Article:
I do wonder, though, what does this whole thing say about us, as a society, now that I’m a part of it again? Are we okay with warehousing people in such conditions where we don’t even care if they become so contaminated that we not only don’t want their blood to come in contact with us, but we don’t want their thoughts to either? I am well-versed in the “safety and security” mantra of the DOC to know what they’d screech about prisoners having essentially unfettered access to the internet; but it’s not just about the “dangerous” information that prisoners could gleam from the scary internet if they were given access, the DOC’s entire stance is that prisoners’ thoughts are contagious to the outside world. Don’t believe me? Ask any reporter if they get to interview prisoners without the DOC public-relations staff members right there, hovering. Ask if any prisoners have been punished for writing non-inciteful words. Ask yourself why most people only refer to prisoners as a punchline.
|Kickin' Arse at Work|
What’s next for me, though? Currently I’m kickin’ some arse at work (weird beyond comment having the president and VP call me a “superstar” in the hallways, weirder still realizing that I’m in the 86th percentile of income for Americans, weirdest still that I’m suddenly uncomfortable talking about my income when through the Army and prison everyone knew what everyone else made), I’ve got a great family (who love me and support me despite my busyness and my often inability to remove my nose from my phone), I’ve got wonderful friends (who I commune with via my nose in my phone and occasionally in person), I’m lucky to have a lovely girlfriend (who seems to take joy in calling me a clown and seems to love it when I do things that would embarrass other, lesser, women), I don’t do conventional entertainment anymore because I’m volunteering all over the place (follow @UBBSeattle and @MinutesBefore6 and @WAParole on Twitter as I tweet for them; yeah, who knew that this prolix person could be contained in 140 characters?), and I’m somehow in great enough shape (still biking to work; though I did promise my Mom to get my driver’s license before the year is out).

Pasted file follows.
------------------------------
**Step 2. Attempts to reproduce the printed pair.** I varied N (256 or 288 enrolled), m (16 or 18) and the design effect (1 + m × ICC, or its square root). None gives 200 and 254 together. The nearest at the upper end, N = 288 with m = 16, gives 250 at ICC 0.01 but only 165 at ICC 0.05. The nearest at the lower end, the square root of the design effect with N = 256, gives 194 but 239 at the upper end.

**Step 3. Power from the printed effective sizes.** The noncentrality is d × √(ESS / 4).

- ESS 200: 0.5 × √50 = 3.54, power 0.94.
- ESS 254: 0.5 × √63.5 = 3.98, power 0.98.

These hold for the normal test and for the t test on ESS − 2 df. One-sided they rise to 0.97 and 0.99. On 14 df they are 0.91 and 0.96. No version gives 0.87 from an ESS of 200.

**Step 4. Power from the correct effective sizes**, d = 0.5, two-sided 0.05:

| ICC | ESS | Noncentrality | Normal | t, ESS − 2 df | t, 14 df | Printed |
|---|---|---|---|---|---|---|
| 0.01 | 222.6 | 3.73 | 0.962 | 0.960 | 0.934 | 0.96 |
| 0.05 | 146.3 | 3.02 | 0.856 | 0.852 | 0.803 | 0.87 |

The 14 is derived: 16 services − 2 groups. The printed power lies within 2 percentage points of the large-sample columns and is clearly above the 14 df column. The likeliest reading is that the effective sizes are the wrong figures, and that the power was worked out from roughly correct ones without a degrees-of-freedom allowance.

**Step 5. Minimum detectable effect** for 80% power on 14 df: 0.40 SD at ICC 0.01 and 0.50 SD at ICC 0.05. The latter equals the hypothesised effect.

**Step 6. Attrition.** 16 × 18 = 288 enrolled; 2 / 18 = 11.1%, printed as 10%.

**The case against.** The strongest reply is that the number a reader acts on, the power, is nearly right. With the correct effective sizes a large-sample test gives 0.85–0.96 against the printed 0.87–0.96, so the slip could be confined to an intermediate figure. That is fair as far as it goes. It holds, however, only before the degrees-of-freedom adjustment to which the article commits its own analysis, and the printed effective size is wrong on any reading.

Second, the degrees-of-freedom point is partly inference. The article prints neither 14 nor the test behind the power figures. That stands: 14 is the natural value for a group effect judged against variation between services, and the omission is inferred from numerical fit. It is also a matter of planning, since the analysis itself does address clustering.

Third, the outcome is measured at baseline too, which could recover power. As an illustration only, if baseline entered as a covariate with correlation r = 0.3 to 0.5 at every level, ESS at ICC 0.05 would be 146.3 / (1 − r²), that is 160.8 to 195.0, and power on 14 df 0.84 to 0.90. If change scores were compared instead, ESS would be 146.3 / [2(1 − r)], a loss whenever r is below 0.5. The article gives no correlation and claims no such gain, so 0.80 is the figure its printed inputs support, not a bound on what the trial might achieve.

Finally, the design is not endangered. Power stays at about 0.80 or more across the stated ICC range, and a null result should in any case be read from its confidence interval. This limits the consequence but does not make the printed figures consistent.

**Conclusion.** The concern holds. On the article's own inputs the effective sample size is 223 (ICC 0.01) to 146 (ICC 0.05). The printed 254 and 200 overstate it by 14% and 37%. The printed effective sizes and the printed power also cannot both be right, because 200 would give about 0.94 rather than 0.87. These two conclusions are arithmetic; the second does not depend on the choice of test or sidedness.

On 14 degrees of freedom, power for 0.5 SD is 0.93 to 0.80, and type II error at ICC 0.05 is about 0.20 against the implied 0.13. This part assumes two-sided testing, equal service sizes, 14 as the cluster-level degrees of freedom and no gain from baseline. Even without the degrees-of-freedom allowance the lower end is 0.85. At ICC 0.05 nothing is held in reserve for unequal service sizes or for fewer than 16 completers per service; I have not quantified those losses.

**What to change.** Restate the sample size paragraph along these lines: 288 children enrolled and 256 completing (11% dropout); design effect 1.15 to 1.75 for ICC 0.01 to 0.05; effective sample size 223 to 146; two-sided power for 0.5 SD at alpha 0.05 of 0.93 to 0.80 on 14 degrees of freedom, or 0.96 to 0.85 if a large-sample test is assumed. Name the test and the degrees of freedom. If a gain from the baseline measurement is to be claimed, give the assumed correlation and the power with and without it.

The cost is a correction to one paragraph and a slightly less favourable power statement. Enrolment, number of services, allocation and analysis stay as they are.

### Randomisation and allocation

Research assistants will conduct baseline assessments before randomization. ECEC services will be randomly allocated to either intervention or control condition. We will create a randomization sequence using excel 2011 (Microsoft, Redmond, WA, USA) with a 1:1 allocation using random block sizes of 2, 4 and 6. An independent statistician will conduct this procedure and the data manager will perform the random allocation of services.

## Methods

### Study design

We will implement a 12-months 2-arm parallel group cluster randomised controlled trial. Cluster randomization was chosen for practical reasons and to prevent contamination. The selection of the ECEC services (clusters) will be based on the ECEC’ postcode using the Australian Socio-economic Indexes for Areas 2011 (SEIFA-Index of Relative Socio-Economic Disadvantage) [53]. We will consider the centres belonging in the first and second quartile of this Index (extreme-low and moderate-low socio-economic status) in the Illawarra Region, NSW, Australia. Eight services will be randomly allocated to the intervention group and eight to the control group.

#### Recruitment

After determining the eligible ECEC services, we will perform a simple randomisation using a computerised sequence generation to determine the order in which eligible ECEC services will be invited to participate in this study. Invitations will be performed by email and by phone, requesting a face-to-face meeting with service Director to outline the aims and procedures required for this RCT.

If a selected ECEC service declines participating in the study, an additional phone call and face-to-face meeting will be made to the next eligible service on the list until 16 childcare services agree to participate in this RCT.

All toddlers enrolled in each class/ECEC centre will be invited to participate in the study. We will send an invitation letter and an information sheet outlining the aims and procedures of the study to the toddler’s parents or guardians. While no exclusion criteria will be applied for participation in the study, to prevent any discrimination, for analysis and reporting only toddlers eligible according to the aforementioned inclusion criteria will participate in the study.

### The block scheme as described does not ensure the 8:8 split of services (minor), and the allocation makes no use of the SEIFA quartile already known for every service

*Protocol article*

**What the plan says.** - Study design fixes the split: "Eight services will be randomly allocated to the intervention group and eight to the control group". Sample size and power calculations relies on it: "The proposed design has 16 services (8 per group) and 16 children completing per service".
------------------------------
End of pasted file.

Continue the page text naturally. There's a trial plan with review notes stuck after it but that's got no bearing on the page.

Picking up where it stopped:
I don’t know, exactly, what is next. What’s great is that—unlike how I felt for so many of those 18.5 years in prison and how I felt last year when I was rejected for many jobs by HR departments and how I felt when I was told that my blood wouldn’t even be tested to see if it was impure—I no longer feel like I’m a second-class citizen anymore. I am, I feel, working my way back up to full citizenship and I’m looking forward to voting in the next election. And I’m seeing if I can help get those left behind, in prison still, a voice, an education, a vote, and/or a chance at parole.
|Time Enough To Do It All|
--December 11th, 2015